Taking Notes

Be Your Best
>Study Skills

Objectives

By the time you finish this you unit, you should:
  • know how to recognize and record important information while listening to lectures, participating in class activities, and reading text books and other materials; 
  • be able to organize notes.
Updated August 17, 2001
© Mark Canada, 2001
mark.canada@uncp.edu

Introduction

Learning about other cultures, great works of art and music, and the chemistry that makes us tick can be exciting--and dizzying.  The best way to manage this deluge of information is to take clear, detailed, concise, and organized notes.  Below is a description of a strategy that I have developed for studying literature.  You can adapt this strategy to study other subjects, as well

Strategy for Taking Notes

  1. While reading, place a star in the margin of the book next to passages that reveal important information about the plot, setting, characters, themes, or literary devices. Write a brief comment next to the passage. Examples: *Nebraska, *card game, *fight, *community, *symbol 
  2. Bring your book and notebook to class. During lectures and group exercises, write in your notebook any names, dates, terms, and ideas that your professor and classmates mention. Pay especially close attention to anything that the professor repeats, writes on the board, or mentions in handouts or study questions. Try to organize this information in a rough outline. For example, if the professor defines the term "sonnet," write this term along the left margin; below the term, move over a half-inch or so and make a list of the characteristics of a sonnet, placing a dash before each characteristic. Place a star next to passages that your professor and classmates note as important. Finally, include an example you can use to illustrate the term. Example: 
    • sonnet 
      *-14 lines 
      *-iambic pentameter 
      *-rhyme scheme: abab cdcd efef gg (English)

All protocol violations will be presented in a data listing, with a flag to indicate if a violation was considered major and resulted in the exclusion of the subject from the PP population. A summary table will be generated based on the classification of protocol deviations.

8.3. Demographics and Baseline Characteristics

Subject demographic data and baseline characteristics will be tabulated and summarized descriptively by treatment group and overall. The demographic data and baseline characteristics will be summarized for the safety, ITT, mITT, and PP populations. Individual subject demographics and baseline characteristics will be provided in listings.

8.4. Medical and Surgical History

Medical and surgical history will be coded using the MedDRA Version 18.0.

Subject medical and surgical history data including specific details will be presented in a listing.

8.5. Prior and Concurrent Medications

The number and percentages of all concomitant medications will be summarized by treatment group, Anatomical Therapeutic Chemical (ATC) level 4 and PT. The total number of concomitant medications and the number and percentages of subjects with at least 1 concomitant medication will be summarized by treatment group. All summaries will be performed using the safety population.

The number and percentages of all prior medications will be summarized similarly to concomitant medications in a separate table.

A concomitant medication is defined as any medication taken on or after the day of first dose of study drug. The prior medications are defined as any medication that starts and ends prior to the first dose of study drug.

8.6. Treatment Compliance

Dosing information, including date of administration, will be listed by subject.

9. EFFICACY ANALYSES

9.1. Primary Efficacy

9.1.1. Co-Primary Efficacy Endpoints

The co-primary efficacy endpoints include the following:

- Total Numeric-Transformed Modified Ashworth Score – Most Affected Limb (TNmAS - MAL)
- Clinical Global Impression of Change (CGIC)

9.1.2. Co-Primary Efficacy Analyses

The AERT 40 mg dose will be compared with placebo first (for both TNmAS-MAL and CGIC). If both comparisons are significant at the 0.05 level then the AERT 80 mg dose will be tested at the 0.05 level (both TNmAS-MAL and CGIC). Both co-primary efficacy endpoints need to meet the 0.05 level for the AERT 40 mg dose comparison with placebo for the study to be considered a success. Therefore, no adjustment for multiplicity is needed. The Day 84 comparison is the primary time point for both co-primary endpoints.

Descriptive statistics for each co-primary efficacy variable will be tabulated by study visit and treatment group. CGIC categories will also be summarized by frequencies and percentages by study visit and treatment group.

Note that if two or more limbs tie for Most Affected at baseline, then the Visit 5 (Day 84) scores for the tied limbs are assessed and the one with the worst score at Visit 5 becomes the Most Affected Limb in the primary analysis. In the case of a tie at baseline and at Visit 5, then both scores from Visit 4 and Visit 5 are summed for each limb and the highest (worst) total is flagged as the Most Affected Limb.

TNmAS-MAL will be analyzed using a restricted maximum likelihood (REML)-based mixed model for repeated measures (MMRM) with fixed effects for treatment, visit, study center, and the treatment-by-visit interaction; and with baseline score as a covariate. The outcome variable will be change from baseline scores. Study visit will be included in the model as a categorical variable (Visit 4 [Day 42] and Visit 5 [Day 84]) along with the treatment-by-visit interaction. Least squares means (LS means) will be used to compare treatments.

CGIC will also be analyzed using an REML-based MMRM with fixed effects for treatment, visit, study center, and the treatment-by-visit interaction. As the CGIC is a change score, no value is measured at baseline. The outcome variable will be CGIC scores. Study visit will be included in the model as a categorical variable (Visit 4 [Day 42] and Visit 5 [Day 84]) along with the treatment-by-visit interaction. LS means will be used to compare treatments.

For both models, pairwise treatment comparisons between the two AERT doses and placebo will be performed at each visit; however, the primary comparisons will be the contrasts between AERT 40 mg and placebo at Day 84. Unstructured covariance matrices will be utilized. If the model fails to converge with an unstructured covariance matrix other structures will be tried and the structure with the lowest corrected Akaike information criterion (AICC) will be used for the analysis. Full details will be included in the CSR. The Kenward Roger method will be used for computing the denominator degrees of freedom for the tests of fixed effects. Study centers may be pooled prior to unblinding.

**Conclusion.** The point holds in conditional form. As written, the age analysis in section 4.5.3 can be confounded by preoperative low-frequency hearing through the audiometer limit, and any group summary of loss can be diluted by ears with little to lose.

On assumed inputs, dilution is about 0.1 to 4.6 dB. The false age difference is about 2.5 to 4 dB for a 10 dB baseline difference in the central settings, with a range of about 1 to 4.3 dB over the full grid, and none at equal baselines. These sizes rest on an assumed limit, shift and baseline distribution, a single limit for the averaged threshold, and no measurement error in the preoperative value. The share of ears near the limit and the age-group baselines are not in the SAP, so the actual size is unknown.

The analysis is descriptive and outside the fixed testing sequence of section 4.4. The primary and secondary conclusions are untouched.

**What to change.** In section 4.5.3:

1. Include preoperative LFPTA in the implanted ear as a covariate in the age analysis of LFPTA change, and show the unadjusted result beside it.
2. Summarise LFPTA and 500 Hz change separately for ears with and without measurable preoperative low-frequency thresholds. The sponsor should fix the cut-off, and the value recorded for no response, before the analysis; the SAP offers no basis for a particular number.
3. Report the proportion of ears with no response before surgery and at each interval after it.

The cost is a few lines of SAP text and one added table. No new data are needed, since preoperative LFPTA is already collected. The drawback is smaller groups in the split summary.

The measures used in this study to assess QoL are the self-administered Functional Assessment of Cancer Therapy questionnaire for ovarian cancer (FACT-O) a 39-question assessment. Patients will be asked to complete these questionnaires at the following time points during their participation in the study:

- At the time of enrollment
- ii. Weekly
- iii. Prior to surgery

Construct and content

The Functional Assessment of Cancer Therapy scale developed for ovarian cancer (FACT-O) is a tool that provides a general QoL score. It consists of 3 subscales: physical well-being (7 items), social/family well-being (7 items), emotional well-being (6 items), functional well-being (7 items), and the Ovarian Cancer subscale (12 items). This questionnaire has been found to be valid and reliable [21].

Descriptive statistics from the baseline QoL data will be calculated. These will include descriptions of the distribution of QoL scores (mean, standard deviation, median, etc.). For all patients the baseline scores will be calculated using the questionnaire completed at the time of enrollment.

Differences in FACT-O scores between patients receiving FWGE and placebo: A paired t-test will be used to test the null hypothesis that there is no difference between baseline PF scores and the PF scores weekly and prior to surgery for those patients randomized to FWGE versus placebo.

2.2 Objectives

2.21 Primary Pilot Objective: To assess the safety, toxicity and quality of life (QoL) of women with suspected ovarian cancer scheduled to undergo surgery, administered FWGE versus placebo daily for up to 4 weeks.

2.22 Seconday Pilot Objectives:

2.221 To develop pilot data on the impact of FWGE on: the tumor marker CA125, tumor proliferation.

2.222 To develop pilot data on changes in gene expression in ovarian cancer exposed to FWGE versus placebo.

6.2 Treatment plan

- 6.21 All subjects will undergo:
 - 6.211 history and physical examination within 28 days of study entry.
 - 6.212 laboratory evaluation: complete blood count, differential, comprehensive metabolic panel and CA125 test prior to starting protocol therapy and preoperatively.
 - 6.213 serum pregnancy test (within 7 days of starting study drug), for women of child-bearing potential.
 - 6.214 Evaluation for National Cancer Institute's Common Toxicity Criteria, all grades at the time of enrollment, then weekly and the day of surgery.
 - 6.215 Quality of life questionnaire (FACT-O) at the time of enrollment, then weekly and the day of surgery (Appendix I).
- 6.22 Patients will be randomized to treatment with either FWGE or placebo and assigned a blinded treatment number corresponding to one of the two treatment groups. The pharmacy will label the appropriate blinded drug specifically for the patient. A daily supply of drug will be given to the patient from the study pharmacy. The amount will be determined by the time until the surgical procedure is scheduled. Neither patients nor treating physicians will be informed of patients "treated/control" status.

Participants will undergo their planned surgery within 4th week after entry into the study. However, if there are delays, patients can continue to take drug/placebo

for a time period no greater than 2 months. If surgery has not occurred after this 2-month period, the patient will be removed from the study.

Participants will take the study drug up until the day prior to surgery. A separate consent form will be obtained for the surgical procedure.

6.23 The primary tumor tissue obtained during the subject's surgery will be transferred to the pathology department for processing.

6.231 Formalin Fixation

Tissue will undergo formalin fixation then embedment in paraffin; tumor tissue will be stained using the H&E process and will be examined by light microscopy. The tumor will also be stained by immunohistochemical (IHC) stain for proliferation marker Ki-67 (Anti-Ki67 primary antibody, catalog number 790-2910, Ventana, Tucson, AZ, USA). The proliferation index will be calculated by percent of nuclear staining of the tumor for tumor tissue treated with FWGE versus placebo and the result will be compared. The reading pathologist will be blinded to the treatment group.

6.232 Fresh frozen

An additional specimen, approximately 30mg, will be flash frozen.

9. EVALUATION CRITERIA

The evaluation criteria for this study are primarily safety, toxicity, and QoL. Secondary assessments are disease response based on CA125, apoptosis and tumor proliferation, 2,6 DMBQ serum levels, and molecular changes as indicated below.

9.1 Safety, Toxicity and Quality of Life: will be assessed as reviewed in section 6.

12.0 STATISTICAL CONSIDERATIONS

-originated in Italy; English poets adapted it 
      -used by Shakespeare, Donne, and others 
      -example: Yeats's "Leda and the Swan" 
  3. Optional: Bring your notes to a computer. Make sure you have a dictionary and, if possible, a subject encyclopedia nearby. Using the outline function in a word-processing program such as Microsoft Word or Corell WordPerfect, type the notes from your notebook, as well as key passages you noted in your text book, followed by the numbers of the pages on which they appear. As you input this information, make any necessary changes in organization, add some of your own ideas, and use the dictionary and subject encyclopedia to define important words and terms. If your professor has given you study questions on the material, practice answering--either in your head or in writing--some of these questions by referring to the material in your notes. If you don't have any study questions, simply think about questions someone might ask you about the material and consider ways you might use the information in your outline to answer such questions. Save this outline on a diskette, back it up on a separate diskette, and print a copy that you can place in your notebook. This extra step, while time-consuming, has three benefits. The most important benefit is that it gives you the opportunity to review and synthesize the material you have covered, especially when you take time to reorganize the information and add your own ideas. Typing your notes in an outline also makes them neater and thus easier to read. Finally, storing this information in the form of a computer file allows you to find information very easily. For example, you can use the "find" function in the word-processing software to find a term or a character's name in seconds. 
  4. Review your notes, both new ones and old ones, at least twice a week. If possible, do this reviewing immediately before class. 
Of course, this process requires a lot of time, but it dramatically improves your ability to absorb the material covered in reading assignments, lectures, class discussions, and group activities. Remember that your long-range success depends not on the amount you read or hear, but the amount you understand and retain.

Practice

  1. Self-test: Use what you have learned to take effective notes in your courses. Study these notes carefully and come up with an essay question that you could answer with the information in these notes.  Write this question at the top of a page and, without looking at your notes, write a 200-word essay in which you answer this question. 
  2. Comparison: Compare your notes with those of someone else in the same class. Discuss why each of you included what you did.